Behind the Page: Laura Rock Gaughan

Stories function as a time capsule for me, a place to preserve emotional truths—the feelings, if not the facts.


I can’t remember a time when I didn’t love to express myself through writing—that began very early, although I didn’t approach it seriously until adulthood. I studied English literature in university, but I was always attracted to other things, always divided. I pursued those other studies and the jobs that came with them. And I was raising my kids.

I began taking continuing education classes at George Brown College in writing for children. Even though I soon switched to other forms, it was an opening. Having an instructor take your work seriously, critique it as though it were much better than it was—that’s a gift.

At some point I submitted a children’s story to a contest sponsored by the Writers’ Union of Canada. I remember getting the results letter in the mail, telling me that while I hadn’t won, my story had moved to the next round. They sent along the readers’ comments. They sent encouragement. I stood in the post office and read the whole thing, right there.

Later, I was working on a poem cycle and submitted it to the CBC literary awards contest. I was shocked when it was shortlisted. This was a long time ago, before they began publishing the shortlist online. I still have the letter somewhere telling me how many submissions they had, how many on the shortlist. My husband photocopied it and took to showing it to relatives, which was funny and embarrassing, because they had no context for it. Poetry, okay. And you didn’t win?

I began writing short stories and submitted some. Occasionally, I’d receive a note from an editor giving feedback on submissions—rare and generous.

So, these were signposts along the way. They kept me going.  

I took more classes. I sought out workshops, retreats, and online courses that fit my life, finding dedicated teachers. I’m not ashamed to say I needed them to understand what I was trying to do. And their books, of course. I studied their books.    

Originally, I wanted to write a children’s story, probably because I was reading them all day long to my kids. Which takes me back to another beginning. My love of writing is rooted in reading as a child. Books were the one purchase my parents never questioned—they bought books, believed in books, allowed me to spend hours reading books. Lucky me.  

The stories I was writing revealed my preoccupations. There were a lot of babies, and I hadn’t set out to write about that subject. There were women circling the idea of motherhood, the changes that come with that, and caregiving that wasn’t specifically maternal but could be read that way. Eventually, I had published some stories in journals and had completed others. I began to see the possibilities for a collection with the shady, expansive, contentious notion of mothering as a through-line.

On some level, elements of my experience are in every story. The story “Transit” begins with an incident that happened to me. I was hugely pregnant, dressed in impractical footwear for winter in Toronto, leaving work for the day. It was dark out, snowing, and I made a run for the streetcar. I fell, and the way I remember it, there was this embarrassed silence from the other commuters. Total Toronto reserve; no one helped. It was humiliating and seemed to crystallize all my doubts about coping with a new baby, my changing body that could no longer run, my boss who didn’t take me seriously anymore—and then some crazy things happened during the streetcar ride. Or, more likely, I took multiple experiences and layered them into a narrative. With a typically long gestation period for my stories, it’s easy for me to lose the details of what really happened, the sequence of events, and what is invented or embellished. Increasingly, I think that stories function as a time capsule for me, a place to preserve emotional truths—the feelings, if not the facts.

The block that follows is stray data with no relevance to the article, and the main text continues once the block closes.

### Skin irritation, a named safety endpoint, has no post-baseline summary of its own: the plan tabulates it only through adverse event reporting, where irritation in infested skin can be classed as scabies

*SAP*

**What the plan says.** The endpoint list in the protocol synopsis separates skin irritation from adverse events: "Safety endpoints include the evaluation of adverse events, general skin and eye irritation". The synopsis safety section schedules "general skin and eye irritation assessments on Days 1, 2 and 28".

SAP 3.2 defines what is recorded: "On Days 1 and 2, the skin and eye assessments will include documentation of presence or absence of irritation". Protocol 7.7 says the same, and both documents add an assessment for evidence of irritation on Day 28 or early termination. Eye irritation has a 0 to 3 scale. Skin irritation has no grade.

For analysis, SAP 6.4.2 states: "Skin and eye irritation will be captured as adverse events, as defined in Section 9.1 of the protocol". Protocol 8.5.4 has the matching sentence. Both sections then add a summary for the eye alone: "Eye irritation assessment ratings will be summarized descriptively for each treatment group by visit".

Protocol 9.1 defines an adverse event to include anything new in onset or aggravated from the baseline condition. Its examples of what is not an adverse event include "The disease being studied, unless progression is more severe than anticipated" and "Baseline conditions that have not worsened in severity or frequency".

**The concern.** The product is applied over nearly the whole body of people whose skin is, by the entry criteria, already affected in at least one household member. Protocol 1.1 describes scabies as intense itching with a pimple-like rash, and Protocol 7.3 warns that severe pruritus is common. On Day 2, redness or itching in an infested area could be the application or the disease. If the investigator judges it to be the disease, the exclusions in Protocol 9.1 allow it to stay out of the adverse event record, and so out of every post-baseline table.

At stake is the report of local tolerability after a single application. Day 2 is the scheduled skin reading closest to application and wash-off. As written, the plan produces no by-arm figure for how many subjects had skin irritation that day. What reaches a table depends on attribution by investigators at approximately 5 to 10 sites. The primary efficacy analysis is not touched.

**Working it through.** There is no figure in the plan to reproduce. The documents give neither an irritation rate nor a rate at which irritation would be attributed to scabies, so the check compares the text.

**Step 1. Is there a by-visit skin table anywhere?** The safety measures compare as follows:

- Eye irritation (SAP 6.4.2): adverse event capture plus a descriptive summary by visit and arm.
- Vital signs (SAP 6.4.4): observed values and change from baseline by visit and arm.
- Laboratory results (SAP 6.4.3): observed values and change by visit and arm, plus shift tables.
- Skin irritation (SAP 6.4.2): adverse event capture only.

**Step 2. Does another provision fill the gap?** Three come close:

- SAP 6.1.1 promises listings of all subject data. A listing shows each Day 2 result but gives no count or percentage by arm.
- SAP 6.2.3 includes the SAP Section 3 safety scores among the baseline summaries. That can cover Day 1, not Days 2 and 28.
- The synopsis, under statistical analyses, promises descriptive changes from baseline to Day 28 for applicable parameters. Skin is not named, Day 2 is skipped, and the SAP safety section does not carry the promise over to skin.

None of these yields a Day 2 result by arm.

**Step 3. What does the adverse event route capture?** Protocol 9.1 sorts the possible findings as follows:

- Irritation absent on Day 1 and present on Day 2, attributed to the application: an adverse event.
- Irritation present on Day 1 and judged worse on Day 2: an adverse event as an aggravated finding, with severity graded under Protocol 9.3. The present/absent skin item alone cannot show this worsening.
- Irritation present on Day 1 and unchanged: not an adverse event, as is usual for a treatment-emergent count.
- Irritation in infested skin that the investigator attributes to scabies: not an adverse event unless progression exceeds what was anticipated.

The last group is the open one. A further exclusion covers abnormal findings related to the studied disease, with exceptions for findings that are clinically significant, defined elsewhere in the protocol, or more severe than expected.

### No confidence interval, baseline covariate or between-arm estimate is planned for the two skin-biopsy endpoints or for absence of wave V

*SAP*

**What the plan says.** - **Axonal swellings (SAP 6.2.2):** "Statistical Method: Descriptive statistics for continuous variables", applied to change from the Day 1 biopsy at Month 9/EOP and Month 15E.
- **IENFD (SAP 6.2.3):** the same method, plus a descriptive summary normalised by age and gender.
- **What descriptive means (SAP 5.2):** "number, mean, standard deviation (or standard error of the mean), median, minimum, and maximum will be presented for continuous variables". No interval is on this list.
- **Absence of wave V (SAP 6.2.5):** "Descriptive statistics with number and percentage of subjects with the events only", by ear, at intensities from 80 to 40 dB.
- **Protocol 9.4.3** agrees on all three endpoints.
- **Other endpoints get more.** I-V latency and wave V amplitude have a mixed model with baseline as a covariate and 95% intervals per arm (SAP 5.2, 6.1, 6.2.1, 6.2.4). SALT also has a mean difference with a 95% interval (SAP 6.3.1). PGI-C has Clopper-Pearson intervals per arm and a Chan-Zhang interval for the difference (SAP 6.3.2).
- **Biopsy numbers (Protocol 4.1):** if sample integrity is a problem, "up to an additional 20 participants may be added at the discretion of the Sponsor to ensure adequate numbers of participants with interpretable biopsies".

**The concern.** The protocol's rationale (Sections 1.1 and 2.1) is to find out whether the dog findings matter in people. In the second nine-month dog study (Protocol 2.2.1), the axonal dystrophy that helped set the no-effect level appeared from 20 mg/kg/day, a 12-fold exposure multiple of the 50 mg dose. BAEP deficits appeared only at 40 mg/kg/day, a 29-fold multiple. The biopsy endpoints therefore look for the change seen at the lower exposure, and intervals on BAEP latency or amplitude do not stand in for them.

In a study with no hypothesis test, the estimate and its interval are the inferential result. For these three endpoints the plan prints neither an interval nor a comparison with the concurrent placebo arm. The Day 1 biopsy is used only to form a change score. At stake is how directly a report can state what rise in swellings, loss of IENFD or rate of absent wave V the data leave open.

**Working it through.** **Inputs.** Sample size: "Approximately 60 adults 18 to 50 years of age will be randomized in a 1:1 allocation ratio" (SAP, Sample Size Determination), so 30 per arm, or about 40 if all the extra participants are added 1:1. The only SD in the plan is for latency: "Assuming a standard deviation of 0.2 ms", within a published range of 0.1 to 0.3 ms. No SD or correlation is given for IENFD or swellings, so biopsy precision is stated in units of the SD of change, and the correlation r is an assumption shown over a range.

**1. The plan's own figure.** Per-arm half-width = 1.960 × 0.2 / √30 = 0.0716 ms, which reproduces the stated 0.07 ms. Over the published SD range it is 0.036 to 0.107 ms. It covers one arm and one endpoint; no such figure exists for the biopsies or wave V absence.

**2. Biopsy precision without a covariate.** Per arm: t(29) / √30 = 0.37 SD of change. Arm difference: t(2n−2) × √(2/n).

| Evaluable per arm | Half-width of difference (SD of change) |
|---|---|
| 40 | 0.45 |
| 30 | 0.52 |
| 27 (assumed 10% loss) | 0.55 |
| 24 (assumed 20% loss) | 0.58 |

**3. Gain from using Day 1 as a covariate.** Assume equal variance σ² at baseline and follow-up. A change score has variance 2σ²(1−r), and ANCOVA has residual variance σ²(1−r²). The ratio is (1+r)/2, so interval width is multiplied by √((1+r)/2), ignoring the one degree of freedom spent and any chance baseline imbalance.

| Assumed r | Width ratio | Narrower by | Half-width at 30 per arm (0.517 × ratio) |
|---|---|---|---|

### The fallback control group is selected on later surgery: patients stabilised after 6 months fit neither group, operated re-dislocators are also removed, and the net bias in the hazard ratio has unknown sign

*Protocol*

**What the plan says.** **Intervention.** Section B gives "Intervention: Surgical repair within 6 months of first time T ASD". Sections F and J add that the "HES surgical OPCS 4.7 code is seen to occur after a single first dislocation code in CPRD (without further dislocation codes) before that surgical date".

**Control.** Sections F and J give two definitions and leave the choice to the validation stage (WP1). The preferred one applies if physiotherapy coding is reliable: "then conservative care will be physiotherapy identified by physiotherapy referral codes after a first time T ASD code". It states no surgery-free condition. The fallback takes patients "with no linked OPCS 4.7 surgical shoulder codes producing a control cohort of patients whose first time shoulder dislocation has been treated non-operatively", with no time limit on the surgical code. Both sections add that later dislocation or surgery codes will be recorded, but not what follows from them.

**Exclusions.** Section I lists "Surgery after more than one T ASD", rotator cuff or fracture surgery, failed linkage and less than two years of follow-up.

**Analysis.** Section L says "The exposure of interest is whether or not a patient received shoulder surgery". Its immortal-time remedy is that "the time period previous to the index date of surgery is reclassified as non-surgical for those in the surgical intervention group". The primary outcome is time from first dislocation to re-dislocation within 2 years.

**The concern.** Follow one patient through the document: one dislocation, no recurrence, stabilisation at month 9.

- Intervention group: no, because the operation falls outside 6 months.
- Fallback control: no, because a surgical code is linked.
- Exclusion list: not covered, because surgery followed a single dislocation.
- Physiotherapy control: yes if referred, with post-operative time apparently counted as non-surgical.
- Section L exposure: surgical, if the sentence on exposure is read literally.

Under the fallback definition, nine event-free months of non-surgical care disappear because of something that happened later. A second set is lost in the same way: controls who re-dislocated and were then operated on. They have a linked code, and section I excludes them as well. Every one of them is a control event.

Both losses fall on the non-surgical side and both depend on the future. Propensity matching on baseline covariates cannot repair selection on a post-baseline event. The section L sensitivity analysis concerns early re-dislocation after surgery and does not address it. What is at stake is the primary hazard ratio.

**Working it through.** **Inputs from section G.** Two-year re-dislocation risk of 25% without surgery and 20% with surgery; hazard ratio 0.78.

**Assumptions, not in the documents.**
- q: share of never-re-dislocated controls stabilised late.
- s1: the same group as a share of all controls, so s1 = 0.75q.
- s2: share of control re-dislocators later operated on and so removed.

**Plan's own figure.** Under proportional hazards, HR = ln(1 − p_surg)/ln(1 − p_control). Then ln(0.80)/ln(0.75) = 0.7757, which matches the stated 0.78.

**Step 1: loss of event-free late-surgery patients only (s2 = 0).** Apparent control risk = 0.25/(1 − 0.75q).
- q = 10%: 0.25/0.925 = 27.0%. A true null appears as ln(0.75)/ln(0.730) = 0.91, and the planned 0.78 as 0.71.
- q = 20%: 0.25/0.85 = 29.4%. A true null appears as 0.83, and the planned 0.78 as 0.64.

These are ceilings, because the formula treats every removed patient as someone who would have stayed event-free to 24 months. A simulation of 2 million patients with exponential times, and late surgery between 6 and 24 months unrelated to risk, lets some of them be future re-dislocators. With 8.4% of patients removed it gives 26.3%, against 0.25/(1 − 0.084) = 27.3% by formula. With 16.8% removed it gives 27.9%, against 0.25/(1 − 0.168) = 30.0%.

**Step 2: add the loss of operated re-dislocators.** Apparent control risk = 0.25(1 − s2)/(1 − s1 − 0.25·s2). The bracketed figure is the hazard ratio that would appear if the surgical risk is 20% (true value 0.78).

Another example is in the first story, “Good-Enough Mothers”. The POV character—the main mom, let’s call her—obsessively watches over the neighborhood. She’s home with young children, feeling dull and depressed as her partner flies off to out-of-town work meetings and is generally unavailable. Her daughter, six years old, has been learning about careers in school—active jobs like firefighters, nurses, plumbers. She comes home after one of these lessons, turns to the mother, and says, “How did you decide to be nothing?”

How indeed, the mother thinks. And that’s what I thought, too, when my daughter said it to me, all innocence.

The experience of feeling pulled in more than one direction, of being judged, of not being good enough, of being so in love with these small human beings, of being a token figure in society, pilloried and idealized—much lip-service paid, but the actual work of mothering not valued by the world, not really. All of that is in the story.  

Writing Motherish, going through the whole process from manuscript to finished book, has been everything I could ask for. I loved the editorial process—my editor was great. Responses from readers—by email and at readings—have been offbeat, funny, and gratifying, a source of wonder. Having the book exist as an object outside my head, is something I’m still not quite used to, but there it is, my book.